By Mary Hearty

The Drugs for Neglected Diseases initiative (DNDi) and its partners have launched a three-year project known as LeishAccess that seeks to promote access to treatments for leishmaniasis patients.

The project was launched at a community clinical trial results dissemination meeting in Kacheliba, West Pokot, Northwestern Kenya.

“This project will transform the lives of people with leishmaniasis. LeishAccess will address the access challenges which are inhibiting progress towards the elimination of this deeply neglected and deadly disease,” Dr Fabiana Alves, Director of Neglected Tropical Diseases – Leishmaniasis and Mycetoma at DNDi said in a statement.

LeishAccess seeks to increase the use of optimal diagnostics and treatment combinations to treat visceral leishmaniasis (VL), VL/HIV co-infection, and post-kala-azar dermal leishmaniasis (PKDL), a common complication that appears after visceral leishmaniasis treatment.

The project will also improve access to the treatment of uncomplicated cutaneous leishmaniasis cases with local thermotherapy and conduct operational research to improve access to VL diagnosis and treatment.

“The project aims to strengthen access to care, contributing to the global NTD Roadmap target for the control and elimination of visceral leishmaniasis and control of cutaneous leishmaniasis as a public health problem by 2030 across Eastern Africa,” Rebecca Coulborn, Epidemiologist at Epicentre/Médecins Sans Frontières, which is part of the LeishAccess project said.

Leishmaniasis is the largest parasitic killers after malaria. There are three main forms of leishmaniases: visceral (also known as kala-azar), cutaneous (the most common), and mucocutaneous.

The visceral form is the most severe and is fatal if left untreated. There are 50,000 to 90,000 new visceral leishmaniasis cases annually, with the highest number of cases reported in Eastern African countries: Eritrea, Ethiopia, Kenya, Somalia, South Sudan, Sudan, and Uganda.

The disease mostly affects people in resource-limited settings, in arid and semi-arid areas. Half of them are children under 15. Leishmaniasis is also a climate-sensitive disease: rising temperatures could affect the pathogen-carrying vectors and worsen its impact.

Since 2003, DNDi has mobilized its partners to find new treatments for leishmaniasis. In Eastern Africa, research conducted by DNDi and its partners has demonstrated the effectiveness of three combination treatments in treating the disease, including for visceral leishmaniasis patients living with HIV. Clinical trials for new, promising, all-oral treatments will begin in the coming months.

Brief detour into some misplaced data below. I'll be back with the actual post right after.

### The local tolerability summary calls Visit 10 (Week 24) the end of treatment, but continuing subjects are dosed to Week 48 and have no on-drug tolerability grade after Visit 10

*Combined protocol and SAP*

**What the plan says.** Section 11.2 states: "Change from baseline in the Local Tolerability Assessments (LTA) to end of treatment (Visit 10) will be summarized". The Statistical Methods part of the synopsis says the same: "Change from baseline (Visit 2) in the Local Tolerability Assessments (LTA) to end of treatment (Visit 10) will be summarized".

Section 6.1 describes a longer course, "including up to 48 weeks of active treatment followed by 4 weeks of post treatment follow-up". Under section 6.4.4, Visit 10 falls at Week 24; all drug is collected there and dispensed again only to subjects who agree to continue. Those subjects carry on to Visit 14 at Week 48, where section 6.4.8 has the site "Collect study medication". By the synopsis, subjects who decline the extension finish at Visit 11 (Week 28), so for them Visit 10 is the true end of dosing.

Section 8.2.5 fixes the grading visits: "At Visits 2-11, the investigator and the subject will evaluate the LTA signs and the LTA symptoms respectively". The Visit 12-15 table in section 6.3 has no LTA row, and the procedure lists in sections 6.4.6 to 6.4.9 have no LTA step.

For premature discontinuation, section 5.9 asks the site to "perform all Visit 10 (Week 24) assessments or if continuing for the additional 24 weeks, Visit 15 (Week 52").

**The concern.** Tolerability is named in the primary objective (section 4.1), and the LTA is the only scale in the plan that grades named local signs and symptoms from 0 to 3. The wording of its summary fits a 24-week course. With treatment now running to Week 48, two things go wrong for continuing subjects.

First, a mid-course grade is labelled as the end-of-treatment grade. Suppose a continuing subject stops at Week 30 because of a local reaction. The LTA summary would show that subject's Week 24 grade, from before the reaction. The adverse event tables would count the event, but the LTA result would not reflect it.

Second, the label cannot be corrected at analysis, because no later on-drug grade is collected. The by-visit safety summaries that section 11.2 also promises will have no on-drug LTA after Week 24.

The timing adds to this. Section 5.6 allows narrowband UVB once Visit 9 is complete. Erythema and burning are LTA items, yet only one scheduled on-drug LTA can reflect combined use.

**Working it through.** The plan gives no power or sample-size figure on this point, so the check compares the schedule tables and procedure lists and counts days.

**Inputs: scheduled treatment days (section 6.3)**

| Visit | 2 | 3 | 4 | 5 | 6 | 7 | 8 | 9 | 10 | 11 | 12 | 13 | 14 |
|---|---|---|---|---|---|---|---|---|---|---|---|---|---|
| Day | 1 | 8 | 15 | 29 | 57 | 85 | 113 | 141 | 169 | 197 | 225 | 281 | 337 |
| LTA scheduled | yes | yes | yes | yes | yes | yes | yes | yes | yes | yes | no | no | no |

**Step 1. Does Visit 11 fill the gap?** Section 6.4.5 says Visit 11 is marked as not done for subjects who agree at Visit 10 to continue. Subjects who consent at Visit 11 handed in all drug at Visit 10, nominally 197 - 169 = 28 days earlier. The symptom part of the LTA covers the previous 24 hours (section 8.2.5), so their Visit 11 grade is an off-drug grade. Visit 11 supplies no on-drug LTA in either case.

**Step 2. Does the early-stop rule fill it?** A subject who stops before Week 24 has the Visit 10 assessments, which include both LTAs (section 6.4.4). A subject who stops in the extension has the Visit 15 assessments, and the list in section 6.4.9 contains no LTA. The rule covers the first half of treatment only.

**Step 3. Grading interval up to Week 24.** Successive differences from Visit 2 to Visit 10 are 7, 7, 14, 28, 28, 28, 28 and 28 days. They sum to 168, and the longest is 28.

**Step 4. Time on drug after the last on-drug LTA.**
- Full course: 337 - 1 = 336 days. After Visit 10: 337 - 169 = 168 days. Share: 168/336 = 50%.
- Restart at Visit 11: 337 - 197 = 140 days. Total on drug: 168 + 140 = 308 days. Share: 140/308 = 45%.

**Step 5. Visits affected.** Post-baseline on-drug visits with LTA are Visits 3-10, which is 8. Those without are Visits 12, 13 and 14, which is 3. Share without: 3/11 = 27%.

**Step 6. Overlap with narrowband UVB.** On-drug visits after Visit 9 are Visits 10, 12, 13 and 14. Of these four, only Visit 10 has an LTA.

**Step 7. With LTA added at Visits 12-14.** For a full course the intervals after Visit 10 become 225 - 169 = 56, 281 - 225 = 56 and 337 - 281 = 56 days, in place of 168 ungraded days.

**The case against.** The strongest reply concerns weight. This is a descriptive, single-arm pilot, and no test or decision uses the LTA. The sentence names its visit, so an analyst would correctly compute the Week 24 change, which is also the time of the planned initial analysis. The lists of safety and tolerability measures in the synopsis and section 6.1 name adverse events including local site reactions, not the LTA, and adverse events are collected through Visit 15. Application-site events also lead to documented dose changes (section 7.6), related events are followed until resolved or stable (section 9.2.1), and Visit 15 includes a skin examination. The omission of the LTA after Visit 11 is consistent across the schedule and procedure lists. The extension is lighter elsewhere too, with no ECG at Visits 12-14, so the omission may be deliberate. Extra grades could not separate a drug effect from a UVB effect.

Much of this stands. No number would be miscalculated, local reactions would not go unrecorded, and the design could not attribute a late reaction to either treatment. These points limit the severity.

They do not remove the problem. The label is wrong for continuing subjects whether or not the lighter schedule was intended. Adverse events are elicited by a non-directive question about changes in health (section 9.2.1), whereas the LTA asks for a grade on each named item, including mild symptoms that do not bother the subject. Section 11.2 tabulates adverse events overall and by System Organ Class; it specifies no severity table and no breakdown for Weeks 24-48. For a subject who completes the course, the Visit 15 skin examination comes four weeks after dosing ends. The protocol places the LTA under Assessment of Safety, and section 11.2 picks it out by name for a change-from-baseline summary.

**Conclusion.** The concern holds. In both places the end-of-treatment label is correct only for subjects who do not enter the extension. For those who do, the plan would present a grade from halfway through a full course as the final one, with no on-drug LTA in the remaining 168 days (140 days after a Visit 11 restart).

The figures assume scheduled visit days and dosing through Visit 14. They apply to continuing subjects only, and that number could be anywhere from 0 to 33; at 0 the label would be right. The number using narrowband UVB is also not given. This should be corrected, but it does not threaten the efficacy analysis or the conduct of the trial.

Despite progress made so far, an estimated 50% of patients still do not have access to appropriate diagnosis and treatment. A wide range of obstacles stands in the way to access: change of treatment guidelines usually takes a long time; medicines may be unaffordable for patients and health systems; production is usually insufficient and often depends on a single manufacturer; diagnosis and treatment may be unavailable where patients seek care, and at times clinicians may not be adequately trained in their use.

Other challenges also contribute to poor access, such as political instability; poor infrastructure in the visceral leishmaniasis treatment facilities; a disruptive supply chain and hyperinflation; insufficient financial resources for care-seeking (even if visceral leishmaniasis diagnostics and treatment are free, patients must pay other healthcare fees and associated costs related to the cascade of care); limited community awareness; and population movements such as nomadic practices, migratory work, conflict, and famine.

It is to respond to these challenges that DNDi initiated LeishAccess, which is implemented by a consortium of experts and key health institutions in collaboration with the Ministries of Health of Ethiopia, Kenya, South Sudan, Sudan and Uganda.

“This project is improving access to vital optimal and affordable treatments for leishmaniasis patients in Eastern Africa. Our first step is to develop, in collaboration with stakeholders, country-specific work plans that respond to the needs of the public health systems in Ethiopia, Kenya, Uganda, Sudan and South Sudan. Driving policy change is essential in ensuring patients quickly benefit from innovation from clinical research,” Simon Bolo, Head of Leishmaniasis Access, DNDi said.

This project is part of the EDCTP2 programme supported by the European Union (grant number RIA2020S-3301-LeishAccess).

Advocacy initiatives through community and stakeholder engagement for policy change are ongoing. The community dissemination meeting in Kacheliba is one such step taken to share the results of one of the new treatments that proved to be effective in treating visceral leishmaniasis.

The project will end in July 2024. Its objective is to achieve a 60% reduction in morbidity and mortality leishmaniasis cases by 2025.

Some of the key anticipated results will include a strengthened supply chain management of leishmaniasis drugs, improved disease surveillance and operational research, epidemic preparedness response, improved case management, policy advocacy and strengthened coordination, partnership, and resource mobilization.